Christmas is alive and well at Swains

Two weeks ago there was the athiest sign flap in Olympia.  Here on the North Olympic Peninsula it would seem we are immune, and thank God.   Yes we have very traditional church type celebrations, but what about the other stuff?  what about the Christmas Story?  Not mangers, and angels, the OTHER story you know, BB guns, toys,  Santa, presents,  and turkey.     What about the  Christmas of my youth,  the Christmas provincial.  Where has THAT Christmas gone?

Swains………it’s still at Swains,  and it’s wonderful,  so wonderful it made me cry.

First of all, well its Christmas and its snowing, so  the scene is already set.   I am standing in front of Swains looking at its shabby roofline,  faded parking stripes,  and equally faded paint,  NOT a big box store.  Salvation army ringer,  trees for $15 lights and Swains popcorn smell wafting through the doorway.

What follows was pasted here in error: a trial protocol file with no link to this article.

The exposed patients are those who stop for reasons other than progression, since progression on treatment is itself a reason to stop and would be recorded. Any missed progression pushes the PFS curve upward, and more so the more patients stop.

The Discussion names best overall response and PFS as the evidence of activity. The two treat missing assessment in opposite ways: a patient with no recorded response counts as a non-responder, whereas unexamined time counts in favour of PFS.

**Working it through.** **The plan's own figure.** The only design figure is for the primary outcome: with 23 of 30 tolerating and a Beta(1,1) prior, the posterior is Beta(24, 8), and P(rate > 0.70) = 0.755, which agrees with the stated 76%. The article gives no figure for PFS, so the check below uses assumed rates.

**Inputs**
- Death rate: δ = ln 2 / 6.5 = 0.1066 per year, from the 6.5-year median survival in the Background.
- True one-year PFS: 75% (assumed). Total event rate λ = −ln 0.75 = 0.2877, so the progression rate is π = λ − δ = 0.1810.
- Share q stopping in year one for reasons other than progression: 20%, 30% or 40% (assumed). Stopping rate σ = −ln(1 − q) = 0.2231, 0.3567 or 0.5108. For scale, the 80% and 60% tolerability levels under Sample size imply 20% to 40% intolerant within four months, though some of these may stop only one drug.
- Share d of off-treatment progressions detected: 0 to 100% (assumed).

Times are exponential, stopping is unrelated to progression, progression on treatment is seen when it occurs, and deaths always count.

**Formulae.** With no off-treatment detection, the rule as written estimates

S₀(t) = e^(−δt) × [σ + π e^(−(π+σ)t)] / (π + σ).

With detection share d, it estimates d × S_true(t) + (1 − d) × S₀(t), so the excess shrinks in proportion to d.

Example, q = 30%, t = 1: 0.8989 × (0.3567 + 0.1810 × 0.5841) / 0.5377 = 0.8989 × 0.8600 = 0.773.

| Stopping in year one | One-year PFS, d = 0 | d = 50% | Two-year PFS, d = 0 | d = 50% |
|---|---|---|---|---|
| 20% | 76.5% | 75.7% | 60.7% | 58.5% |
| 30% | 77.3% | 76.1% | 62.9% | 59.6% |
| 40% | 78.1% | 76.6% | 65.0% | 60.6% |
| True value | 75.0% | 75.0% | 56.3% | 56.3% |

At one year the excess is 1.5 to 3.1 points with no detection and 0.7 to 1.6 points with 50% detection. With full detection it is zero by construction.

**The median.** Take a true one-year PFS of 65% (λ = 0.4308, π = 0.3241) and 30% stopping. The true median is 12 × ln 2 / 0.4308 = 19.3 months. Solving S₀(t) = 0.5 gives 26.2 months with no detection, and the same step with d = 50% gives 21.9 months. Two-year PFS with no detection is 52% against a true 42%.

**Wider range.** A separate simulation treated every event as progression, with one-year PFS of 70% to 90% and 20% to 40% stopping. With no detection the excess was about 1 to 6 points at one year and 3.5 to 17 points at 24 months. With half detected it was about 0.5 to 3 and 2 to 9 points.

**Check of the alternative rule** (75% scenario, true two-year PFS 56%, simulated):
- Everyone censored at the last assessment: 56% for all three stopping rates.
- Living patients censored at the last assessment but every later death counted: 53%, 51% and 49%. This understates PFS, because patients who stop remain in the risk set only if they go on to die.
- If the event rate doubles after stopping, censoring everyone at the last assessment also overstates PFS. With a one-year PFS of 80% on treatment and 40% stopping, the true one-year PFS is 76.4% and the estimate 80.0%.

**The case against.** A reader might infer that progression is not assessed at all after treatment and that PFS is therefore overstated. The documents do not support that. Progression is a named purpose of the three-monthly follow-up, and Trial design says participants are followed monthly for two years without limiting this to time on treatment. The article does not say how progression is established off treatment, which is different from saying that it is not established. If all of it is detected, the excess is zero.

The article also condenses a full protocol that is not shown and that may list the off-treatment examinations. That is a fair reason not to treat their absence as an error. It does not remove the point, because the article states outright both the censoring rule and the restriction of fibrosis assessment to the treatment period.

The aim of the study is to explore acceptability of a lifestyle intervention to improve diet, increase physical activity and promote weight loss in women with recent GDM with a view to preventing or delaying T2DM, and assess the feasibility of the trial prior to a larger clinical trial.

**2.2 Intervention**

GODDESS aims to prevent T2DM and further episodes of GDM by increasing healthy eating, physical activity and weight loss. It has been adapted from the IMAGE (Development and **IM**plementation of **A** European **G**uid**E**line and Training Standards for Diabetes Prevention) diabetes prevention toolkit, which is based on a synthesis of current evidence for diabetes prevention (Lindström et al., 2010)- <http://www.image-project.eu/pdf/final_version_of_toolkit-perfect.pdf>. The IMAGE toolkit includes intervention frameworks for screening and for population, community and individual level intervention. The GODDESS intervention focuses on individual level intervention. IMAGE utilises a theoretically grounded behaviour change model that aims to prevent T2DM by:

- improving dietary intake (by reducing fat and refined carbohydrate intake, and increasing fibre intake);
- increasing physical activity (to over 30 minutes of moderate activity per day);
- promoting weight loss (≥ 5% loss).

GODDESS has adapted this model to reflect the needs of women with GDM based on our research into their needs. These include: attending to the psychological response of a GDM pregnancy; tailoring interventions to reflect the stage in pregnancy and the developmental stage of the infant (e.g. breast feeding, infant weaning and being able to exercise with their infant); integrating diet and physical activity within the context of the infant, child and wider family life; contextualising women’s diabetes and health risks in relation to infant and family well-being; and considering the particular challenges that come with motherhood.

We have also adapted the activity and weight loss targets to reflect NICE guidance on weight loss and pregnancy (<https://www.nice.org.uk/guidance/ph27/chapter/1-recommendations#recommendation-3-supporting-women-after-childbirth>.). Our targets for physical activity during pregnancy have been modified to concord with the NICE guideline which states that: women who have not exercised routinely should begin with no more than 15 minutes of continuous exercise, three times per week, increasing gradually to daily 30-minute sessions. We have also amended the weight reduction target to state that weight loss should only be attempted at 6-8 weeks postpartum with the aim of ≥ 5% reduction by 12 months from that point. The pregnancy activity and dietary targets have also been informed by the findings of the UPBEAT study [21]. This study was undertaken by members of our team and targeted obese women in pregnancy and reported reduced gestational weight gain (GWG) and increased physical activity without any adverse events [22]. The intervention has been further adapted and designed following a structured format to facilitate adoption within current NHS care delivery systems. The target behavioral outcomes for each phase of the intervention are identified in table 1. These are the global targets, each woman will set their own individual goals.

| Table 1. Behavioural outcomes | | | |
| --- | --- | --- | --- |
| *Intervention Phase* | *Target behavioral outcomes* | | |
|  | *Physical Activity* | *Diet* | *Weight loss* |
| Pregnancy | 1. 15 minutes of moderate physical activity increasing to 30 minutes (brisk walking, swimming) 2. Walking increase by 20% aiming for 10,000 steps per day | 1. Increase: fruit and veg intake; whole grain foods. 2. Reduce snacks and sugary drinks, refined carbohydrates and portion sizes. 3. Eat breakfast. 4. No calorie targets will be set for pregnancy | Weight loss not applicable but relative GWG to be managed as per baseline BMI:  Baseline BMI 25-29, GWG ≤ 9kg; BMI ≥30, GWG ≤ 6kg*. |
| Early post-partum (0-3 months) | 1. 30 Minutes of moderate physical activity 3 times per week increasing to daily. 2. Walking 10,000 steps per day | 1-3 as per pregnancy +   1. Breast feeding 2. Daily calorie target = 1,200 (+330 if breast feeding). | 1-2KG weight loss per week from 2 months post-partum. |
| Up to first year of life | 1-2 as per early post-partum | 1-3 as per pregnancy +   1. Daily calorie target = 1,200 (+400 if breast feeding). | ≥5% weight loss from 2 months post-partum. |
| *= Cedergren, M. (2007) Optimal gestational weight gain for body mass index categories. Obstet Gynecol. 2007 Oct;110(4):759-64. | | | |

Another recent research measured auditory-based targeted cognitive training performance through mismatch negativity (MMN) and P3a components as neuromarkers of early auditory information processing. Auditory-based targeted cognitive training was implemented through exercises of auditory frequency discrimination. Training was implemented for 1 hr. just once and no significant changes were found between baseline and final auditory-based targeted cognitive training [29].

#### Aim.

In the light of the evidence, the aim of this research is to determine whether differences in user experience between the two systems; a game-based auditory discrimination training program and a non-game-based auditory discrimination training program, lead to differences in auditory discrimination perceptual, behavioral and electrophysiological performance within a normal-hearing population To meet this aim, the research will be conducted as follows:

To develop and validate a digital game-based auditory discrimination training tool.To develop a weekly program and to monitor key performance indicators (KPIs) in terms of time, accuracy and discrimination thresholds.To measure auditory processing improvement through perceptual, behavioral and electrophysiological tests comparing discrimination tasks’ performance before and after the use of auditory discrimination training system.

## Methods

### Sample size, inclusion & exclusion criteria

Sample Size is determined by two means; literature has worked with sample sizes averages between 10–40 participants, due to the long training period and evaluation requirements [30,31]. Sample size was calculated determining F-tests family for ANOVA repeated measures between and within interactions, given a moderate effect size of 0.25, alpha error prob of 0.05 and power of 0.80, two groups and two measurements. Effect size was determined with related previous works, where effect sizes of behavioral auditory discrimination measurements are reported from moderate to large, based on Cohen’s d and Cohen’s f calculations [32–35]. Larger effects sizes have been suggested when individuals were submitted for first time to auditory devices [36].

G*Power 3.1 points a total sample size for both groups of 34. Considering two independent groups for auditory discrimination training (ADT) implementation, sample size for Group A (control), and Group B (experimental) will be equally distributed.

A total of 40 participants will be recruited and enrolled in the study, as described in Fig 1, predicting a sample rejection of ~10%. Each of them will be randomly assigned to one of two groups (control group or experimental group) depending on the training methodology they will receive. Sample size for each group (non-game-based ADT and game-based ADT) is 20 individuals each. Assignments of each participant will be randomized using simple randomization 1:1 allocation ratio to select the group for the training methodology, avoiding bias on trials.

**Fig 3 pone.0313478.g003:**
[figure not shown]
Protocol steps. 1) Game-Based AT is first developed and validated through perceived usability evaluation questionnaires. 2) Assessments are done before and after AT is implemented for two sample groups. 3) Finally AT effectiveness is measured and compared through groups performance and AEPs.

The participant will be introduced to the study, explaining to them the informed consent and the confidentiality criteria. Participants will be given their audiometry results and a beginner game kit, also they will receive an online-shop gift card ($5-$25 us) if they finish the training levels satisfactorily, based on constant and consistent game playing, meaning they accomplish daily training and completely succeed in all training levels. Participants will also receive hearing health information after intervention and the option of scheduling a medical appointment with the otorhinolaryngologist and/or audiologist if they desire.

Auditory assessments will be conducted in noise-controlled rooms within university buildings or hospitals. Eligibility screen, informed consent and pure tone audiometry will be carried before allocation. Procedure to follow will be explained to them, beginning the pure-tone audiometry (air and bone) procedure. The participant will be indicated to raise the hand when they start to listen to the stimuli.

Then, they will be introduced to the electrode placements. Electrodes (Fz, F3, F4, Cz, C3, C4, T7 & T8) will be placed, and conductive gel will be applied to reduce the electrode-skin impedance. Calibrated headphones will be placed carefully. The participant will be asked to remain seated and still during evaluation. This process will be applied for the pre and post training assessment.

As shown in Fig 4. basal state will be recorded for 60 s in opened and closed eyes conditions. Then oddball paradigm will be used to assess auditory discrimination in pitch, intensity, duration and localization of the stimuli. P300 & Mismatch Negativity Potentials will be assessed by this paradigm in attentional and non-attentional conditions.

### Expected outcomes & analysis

Happy people,  there were happy people everywhere,   I walk in and one of the first things I see…..puppies.

Cmon, puppies…there has to be something special going on where ever puppies are concerned.

Just inside the door,  there was a line for Santa waiting there through the toys.

Not too much,  not too little,  but just right.  It was like I stepped 20 years into the past, and it was good.  Swains  hasn’t forgotten that it’s better to look at the glass as half full, and  I think Christmas teaches that same lesson.

Merry Christmas

Thank you Swains,  Christmas wouldn’t be the same without you.


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I am currently on the board for timbertown.  It will hopefully be a heritage site for the logging culture this area was founded on.   By “culture” I am hoping all cultures will be involved, because lets face it man has used wood for a loooooong time.  The passion for wood is deeper in this area, because it grows better here than perhaps anywhere else on the planet.  I was taken aback when my father in law was trying to identify a perticular grain of wood, licked it without hesitation or fear in order to get a better take on its variety.   Such is the passion for wood and trees in this area, from the native dugout canoe and carving, to plywood manufacture, or cabinet making, or paper.   I hope timbertown succeeds, because the grit and self reliance that built this place is slowly melting away.

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